Tuesday, January 10, 2023

Lots of Surprises

Biology Methods and Protocols 9:1 (2022) did a really large survey of Czechs and looked for behaviors, physical traits, and dietary supplements to see if there was an association with risk of COVID-19 infection and severity once infected.  Many of the results are surprising:

Blood group (system ABO) had a moderate effect on the risk of COVID-19 infection and probably no effect on its course. Individuals with blood group 0 had a lower and those with blood group B had a higher risk of infection. The former concurs with the majority of published findings [2425]. The higher risk of the infection in subjects with blood group B also agrees with published data, but a meta-analytic study showed that blood group A usually has a stronger effect on the risk of COVID-19 than blood group B does [26]. Both effects were stronger and statistically significant in men, while in women, they were weaker and nonsignificant. In the second questionnaire, men with blood group B reported worse physical health, while those with blood group 0 reported better physical but worse mental health.

There is an enormous variation in blood types by ethnicity.  It makes you wonder how severe the national variations in infection and death rates might be tied to this.  U.S. blacks are 20% B; U.S. whites are 11% B.  Sweden did very well with a much less severe approach to the disease; they are also only 10% B.

Rh factor had no significant effect on the risk of infection. Rh-positivity had only nonsignificant effects on the severity of the course of COVID-19 (significant for the severity of symptoms index in men), which concurs with previously published data [26]. Similarly, Rh-heterozygosity had no significant effect on the risk or severity of COVID-19, but that could be due to the relatively low number of participants whose heterozygosity could be determined based on their Rh-phenotype and the Rh-phenotype of their parents. Our results indicate that the potential effects of the Rh-factor on the risk and severity of COVID-19 do deserve further attention. However, the investigation of this phenomenon should be preferably based on DNA-genotyped populations because Rh-positive heterozygotes have better health and Rh-positive homozygotes have worse health than Rh-negative individuals [12]....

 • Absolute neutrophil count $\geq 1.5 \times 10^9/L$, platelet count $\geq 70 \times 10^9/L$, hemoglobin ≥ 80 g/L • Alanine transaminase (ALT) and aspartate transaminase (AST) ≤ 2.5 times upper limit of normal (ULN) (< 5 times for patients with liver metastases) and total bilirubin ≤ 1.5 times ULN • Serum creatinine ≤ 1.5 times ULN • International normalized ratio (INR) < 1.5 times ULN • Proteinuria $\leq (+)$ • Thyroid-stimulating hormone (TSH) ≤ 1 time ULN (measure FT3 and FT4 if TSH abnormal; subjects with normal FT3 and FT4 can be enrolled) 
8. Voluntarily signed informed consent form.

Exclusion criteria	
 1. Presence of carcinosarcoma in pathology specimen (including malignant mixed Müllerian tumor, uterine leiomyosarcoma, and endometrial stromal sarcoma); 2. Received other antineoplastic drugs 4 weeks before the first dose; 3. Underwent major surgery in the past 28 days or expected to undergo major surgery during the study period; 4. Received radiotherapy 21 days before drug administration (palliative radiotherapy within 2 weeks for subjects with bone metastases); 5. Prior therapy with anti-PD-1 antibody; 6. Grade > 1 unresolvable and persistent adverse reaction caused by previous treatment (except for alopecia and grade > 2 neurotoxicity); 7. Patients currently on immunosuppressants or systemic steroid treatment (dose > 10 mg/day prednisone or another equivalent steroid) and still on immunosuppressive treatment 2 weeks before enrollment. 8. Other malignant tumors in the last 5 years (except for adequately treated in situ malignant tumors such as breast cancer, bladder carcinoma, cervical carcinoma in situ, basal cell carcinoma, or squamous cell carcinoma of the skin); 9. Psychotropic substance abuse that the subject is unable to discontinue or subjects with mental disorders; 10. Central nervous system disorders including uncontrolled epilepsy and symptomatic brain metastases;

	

Many behavioral traits had protective effects against the infection, while three factors, namely being actively involved in sport (in both men and women), frequent singing (only in men), and cold water swimming (in both men and women), increased the risk of infection. We can only speculate about the proximal reasons for these findings. It seems likely that these activities increase the risk of infection only indirectly, that is, by increasing the number of physical contacts with other people. It is, however, also possible that singing facilitates the transmission of the virus even directly. A large community-based cohort study performed on 387 109 UK citizens showed a positive effect of physical inactivity on the risk of COVID-19. However, the study took into account only hospitalized patients and not the numerous subjects without a severe course of COVID-19 [28]. The negative effect of sport on the risk of hospitalization thus probably reflects the negative effect of physical activity on the risk of severe COVID-19 (also observed in our study) rather than its negative effect on the risk of the SARS-CoV-2 infection.

The most substantial protective factor against COVID-19 infection was strict adherence to wearing masks and respirators; this factor was stronger in men than in women. Based on the results of laboratory tests, it is usually supposed that the wearing of masks, and even more so respirators, protects individuals against infection with SARS-CoV-2 (and not only against transmitting the infection to other people). On the other hand, the results of a meta-analytic study show that empirical evidence for this claim is relatively weak [29]. To the best of our knowledge, there is no published prospective longitudinal study that examined the effects of wearing masks on the risk of COVID-19 or its severity (up to October 2021).